The HSC provides an excellent foundation to becoming a good driver. Each instructor is dedicated to instilling “good driver habits,” eliminating negative tendencies behind the wheel on the spot. We begin with the most fundamental basics, such as seating position in the car.  As instructors we have to demonstrate that even something this rudimentary can and will affect safety and efficiency.

As silly as it may sound to the everyday driver, racers know different. How you sit in a car ultimately affects the way you control it. From the reach of the pedals and the steering wheel, to the range of motion and relational distance of our bodies to the wheel, all have an effect on how immediate and precise you can be with your inputs.

Most people don’t think about adjusting their seat to drive, they adjust it to whatever is most comfortable. Consequently, many people configure the car to the Lay-Z-Boy chair mode, reclined 110-degrees backward with one wrist resting on the wheel. Or perhaps not as extreme, people simply sit too far back to have optimum control over the vehicle.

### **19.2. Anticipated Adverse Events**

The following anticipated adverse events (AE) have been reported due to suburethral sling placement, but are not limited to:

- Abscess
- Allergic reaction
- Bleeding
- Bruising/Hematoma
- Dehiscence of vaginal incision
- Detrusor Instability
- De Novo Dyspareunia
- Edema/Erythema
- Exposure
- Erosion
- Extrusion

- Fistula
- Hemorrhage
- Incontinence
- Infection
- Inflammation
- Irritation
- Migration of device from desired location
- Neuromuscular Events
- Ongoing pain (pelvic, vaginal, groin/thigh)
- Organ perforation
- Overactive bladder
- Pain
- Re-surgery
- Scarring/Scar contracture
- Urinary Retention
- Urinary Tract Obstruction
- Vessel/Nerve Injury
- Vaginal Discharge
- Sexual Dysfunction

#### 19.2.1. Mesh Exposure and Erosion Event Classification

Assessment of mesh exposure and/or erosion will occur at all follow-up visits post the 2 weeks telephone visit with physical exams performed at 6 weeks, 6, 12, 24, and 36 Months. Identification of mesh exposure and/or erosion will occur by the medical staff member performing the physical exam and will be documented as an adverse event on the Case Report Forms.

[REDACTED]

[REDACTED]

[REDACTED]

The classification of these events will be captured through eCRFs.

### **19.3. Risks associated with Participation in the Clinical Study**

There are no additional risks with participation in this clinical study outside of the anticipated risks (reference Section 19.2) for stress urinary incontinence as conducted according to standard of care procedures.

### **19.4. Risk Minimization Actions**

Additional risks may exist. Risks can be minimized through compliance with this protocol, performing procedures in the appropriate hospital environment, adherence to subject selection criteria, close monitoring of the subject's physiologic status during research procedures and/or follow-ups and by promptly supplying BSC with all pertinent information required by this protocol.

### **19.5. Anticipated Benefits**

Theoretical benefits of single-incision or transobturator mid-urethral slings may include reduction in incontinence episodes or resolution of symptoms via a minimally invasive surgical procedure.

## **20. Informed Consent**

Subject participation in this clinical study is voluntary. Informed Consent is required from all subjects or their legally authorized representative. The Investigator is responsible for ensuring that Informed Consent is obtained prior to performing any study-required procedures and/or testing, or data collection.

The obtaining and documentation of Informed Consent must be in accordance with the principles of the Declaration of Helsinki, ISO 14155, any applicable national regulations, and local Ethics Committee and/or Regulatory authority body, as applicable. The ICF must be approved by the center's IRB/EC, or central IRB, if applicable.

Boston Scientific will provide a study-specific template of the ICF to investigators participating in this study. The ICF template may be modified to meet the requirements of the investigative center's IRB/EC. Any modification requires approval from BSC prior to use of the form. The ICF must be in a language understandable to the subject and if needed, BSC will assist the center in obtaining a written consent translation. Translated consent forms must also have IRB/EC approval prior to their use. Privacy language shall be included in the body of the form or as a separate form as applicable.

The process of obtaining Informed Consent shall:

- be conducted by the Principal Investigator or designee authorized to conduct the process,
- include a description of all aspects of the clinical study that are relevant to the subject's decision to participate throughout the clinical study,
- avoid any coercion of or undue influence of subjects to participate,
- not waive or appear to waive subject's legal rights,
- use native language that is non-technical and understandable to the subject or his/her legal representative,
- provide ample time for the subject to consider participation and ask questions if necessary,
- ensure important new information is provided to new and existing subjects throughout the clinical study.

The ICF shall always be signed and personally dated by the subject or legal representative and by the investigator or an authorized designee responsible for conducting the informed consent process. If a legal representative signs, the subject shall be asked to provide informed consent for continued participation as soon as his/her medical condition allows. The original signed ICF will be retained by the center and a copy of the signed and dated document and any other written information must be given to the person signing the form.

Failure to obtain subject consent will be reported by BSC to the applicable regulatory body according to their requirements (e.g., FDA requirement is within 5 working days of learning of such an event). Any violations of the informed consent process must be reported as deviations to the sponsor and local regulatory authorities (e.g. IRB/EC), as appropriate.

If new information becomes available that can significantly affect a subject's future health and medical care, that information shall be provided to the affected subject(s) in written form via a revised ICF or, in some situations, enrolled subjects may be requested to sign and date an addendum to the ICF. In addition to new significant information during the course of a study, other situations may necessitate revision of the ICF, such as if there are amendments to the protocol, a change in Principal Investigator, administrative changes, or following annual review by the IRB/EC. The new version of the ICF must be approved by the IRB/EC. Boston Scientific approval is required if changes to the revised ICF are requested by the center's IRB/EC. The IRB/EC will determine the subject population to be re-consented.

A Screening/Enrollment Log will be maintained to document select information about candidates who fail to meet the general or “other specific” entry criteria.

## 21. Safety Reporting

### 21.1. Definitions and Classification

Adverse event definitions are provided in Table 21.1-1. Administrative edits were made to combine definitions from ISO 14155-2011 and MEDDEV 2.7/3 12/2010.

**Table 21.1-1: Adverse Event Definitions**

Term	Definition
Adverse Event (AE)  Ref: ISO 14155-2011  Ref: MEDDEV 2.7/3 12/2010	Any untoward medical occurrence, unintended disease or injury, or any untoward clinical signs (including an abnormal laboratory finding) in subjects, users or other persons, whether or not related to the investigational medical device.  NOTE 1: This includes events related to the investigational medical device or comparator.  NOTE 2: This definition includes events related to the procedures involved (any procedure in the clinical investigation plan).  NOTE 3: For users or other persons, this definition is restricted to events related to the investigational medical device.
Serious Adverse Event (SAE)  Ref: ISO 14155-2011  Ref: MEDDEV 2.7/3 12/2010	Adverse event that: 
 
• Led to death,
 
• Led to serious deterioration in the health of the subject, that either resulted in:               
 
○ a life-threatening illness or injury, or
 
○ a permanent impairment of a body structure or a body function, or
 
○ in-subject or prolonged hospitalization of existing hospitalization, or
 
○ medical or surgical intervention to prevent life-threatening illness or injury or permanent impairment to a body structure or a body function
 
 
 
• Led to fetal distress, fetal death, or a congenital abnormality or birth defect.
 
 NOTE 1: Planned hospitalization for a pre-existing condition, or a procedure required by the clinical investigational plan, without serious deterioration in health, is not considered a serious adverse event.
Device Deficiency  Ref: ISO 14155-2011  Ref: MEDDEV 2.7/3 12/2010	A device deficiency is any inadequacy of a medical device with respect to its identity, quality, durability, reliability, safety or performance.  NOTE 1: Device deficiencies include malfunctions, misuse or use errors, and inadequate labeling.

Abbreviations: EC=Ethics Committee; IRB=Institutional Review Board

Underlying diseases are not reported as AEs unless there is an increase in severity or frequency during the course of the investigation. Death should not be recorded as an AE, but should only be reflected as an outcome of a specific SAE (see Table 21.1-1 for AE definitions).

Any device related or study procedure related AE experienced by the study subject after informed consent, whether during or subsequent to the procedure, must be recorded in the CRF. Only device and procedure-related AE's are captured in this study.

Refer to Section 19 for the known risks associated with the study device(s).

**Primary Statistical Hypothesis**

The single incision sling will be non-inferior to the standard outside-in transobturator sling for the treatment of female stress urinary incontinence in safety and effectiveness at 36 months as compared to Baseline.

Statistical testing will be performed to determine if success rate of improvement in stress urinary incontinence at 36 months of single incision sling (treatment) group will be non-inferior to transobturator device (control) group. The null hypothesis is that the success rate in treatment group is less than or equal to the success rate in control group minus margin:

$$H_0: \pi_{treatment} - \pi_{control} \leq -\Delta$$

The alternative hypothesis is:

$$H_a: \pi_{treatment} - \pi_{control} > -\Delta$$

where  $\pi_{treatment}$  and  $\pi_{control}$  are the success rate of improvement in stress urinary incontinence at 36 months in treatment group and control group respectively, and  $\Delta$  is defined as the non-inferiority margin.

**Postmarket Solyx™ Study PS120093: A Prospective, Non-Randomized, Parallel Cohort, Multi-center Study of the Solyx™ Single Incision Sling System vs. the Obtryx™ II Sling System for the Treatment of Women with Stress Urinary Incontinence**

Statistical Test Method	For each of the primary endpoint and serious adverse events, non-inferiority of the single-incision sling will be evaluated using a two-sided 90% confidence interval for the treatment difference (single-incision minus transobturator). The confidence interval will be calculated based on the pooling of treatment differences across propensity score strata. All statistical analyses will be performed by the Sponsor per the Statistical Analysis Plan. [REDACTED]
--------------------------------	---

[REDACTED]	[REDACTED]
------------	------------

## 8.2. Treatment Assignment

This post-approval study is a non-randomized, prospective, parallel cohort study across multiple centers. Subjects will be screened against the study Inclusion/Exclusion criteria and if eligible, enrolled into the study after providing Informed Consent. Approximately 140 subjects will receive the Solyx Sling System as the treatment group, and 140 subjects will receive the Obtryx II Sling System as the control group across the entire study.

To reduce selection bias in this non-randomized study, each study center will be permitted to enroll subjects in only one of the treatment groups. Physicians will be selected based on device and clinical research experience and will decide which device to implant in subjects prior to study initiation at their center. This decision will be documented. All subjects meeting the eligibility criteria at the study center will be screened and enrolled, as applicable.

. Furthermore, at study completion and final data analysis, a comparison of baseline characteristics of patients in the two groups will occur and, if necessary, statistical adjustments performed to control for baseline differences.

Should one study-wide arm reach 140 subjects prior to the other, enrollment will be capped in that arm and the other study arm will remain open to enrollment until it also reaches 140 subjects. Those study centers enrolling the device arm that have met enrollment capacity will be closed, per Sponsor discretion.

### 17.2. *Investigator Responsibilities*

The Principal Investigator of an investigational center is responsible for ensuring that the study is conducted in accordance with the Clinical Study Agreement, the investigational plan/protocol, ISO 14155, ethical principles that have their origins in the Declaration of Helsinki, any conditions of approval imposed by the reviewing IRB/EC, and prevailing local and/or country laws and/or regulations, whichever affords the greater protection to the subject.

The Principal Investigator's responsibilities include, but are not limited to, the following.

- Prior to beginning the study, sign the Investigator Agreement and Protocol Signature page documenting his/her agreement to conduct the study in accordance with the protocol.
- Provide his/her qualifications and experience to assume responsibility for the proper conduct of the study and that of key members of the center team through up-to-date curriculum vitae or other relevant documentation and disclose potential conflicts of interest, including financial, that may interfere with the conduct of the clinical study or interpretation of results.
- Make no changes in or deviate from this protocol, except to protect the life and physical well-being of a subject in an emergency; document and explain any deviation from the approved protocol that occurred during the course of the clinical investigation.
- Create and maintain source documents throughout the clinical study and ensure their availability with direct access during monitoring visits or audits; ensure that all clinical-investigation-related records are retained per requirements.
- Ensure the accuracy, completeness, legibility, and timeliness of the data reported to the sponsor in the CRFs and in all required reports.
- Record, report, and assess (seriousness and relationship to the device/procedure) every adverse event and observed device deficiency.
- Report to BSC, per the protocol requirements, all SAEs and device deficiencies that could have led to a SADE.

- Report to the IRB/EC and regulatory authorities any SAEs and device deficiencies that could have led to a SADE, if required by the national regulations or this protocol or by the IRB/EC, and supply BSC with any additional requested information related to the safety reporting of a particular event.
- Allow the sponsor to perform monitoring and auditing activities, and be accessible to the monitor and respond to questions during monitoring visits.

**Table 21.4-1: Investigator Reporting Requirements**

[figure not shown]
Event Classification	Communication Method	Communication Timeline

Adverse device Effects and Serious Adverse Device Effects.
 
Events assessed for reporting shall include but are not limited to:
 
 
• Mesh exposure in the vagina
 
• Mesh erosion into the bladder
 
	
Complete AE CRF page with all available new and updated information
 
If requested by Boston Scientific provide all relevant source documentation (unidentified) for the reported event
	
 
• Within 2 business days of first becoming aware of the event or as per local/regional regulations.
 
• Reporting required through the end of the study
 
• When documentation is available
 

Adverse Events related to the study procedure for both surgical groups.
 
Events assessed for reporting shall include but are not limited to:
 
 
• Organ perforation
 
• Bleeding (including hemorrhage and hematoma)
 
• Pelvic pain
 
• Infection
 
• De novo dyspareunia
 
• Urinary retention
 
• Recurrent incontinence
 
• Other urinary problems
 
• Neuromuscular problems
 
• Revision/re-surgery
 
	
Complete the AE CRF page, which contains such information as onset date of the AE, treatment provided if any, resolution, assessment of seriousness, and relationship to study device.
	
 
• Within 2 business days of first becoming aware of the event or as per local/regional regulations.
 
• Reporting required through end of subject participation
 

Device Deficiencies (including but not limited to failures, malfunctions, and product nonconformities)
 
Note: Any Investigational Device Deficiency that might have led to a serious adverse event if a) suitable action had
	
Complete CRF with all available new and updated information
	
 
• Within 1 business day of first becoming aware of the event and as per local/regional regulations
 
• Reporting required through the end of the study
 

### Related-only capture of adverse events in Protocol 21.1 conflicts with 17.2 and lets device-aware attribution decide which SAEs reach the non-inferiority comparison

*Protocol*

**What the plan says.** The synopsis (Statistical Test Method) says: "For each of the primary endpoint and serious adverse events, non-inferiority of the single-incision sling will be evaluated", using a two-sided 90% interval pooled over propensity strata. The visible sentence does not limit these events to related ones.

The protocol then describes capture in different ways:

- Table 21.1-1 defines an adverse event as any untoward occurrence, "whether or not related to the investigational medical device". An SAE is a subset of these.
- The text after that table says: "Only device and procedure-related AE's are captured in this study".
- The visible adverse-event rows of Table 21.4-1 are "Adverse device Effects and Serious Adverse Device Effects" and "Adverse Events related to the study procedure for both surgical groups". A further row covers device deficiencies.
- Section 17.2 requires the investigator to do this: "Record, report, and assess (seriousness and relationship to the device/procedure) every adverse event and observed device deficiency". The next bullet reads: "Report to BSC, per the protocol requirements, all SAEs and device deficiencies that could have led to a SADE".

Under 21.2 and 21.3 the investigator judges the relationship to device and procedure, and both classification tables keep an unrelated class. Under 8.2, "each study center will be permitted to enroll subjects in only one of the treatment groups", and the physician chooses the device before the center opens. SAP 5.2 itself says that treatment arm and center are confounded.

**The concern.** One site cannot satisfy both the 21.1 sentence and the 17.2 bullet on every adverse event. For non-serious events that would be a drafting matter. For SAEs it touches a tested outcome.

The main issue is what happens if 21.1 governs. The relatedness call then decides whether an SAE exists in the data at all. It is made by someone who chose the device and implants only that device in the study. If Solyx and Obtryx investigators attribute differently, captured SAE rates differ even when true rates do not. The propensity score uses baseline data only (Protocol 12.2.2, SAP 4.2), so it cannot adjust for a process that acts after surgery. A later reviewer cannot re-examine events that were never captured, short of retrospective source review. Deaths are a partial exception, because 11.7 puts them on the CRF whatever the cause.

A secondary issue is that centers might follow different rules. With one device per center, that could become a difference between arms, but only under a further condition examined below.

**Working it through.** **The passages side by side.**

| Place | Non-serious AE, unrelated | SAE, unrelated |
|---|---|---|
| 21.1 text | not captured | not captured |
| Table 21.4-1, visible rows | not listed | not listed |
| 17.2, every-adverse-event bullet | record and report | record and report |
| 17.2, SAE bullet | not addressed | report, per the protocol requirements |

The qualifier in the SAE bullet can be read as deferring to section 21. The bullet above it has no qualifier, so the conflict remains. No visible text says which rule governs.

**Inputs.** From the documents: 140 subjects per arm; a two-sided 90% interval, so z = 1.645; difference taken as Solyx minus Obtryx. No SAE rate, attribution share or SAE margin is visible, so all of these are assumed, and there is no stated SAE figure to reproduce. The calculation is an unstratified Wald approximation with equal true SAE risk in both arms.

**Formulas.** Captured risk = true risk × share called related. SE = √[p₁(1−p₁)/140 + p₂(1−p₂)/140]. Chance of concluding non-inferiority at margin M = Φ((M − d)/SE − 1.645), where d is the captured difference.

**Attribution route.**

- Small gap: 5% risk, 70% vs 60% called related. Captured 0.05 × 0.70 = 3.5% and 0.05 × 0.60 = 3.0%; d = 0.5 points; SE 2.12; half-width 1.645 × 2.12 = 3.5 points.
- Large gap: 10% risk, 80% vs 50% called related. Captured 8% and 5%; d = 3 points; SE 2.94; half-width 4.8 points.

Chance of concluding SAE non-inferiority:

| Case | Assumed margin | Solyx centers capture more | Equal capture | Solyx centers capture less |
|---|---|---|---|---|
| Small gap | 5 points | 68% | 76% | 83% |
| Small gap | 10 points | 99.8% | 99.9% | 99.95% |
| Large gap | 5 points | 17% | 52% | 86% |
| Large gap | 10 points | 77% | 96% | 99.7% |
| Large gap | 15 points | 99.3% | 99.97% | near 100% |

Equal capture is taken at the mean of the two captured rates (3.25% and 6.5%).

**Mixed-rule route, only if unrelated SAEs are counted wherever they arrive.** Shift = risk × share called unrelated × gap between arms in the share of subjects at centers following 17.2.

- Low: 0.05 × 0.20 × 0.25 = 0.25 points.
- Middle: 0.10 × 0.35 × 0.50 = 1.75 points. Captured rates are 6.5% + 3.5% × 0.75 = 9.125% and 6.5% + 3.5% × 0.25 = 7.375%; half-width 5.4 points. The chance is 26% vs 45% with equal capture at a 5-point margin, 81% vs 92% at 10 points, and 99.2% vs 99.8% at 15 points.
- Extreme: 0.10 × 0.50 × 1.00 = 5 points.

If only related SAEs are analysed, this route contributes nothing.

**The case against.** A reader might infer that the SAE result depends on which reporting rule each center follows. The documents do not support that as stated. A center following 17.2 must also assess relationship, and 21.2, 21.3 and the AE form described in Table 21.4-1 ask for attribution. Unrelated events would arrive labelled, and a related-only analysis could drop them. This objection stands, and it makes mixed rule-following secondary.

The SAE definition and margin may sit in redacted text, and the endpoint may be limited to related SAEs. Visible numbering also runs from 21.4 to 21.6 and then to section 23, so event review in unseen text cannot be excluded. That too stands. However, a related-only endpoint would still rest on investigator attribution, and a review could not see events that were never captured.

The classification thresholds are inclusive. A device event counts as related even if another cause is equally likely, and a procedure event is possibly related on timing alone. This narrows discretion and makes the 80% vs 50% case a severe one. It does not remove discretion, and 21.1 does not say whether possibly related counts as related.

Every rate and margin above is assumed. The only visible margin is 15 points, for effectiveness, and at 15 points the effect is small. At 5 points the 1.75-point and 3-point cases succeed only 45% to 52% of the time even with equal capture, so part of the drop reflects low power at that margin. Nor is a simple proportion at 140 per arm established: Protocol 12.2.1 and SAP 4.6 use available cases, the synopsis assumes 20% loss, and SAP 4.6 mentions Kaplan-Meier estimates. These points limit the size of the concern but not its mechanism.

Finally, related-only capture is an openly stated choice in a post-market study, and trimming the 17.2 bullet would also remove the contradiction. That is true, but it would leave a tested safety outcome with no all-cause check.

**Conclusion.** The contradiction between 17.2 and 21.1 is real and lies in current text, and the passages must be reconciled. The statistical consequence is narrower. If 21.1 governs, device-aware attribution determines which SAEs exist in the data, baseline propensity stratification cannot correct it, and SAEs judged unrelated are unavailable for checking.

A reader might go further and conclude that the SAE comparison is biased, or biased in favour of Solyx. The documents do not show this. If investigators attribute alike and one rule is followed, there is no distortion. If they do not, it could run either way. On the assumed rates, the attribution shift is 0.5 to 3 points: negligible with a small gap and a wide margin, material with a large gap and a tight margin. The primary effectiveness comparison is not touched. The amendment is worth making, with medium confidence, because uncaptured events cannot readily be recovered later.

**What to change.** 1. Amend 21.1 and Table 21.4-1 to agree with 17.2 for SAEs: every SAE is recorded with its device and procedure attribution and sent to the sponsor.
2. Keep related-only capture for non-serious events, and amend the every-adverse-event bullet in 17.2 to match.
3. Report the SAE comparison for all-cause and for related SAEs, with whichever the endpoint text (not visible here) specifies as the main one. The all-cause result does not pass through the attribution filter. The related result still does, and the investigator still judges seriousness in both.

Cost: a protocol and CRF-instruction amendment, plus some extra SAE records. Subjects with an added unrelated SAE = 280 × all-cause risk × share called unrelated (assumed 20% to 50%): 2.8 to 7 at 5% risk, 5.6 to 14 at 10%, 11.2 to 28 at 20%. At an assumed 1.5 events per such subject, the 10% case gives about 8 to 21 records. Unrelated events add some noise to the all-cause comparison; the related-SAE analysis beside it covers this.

This is where steering technique comes into play. Quite a few driving manuals often press for hand position to rest at 10 and 2. Over half the students instinctively took over the wheel leaning forward with a high grip. Look at the vast majority of steering wheels on modern cars today and you’ll find that the controls on the wheel (including paddle shifters) are specifically designed for your hands to rest at 9 and 3.  I don’t think this is a mistake. With our hands on equal sides of the wheel we can easily get over 180-degrees of steering without releasing our hands. Now unless you are a Drifter or Rally Car racer, hand-over-hand really won’t be something you’ll need (unless you are navigating a parking lot). Many racers drive with a 9 and 3 position—we always like to know where top-center is, and we get the best range of motion. It’s no less important in a street car.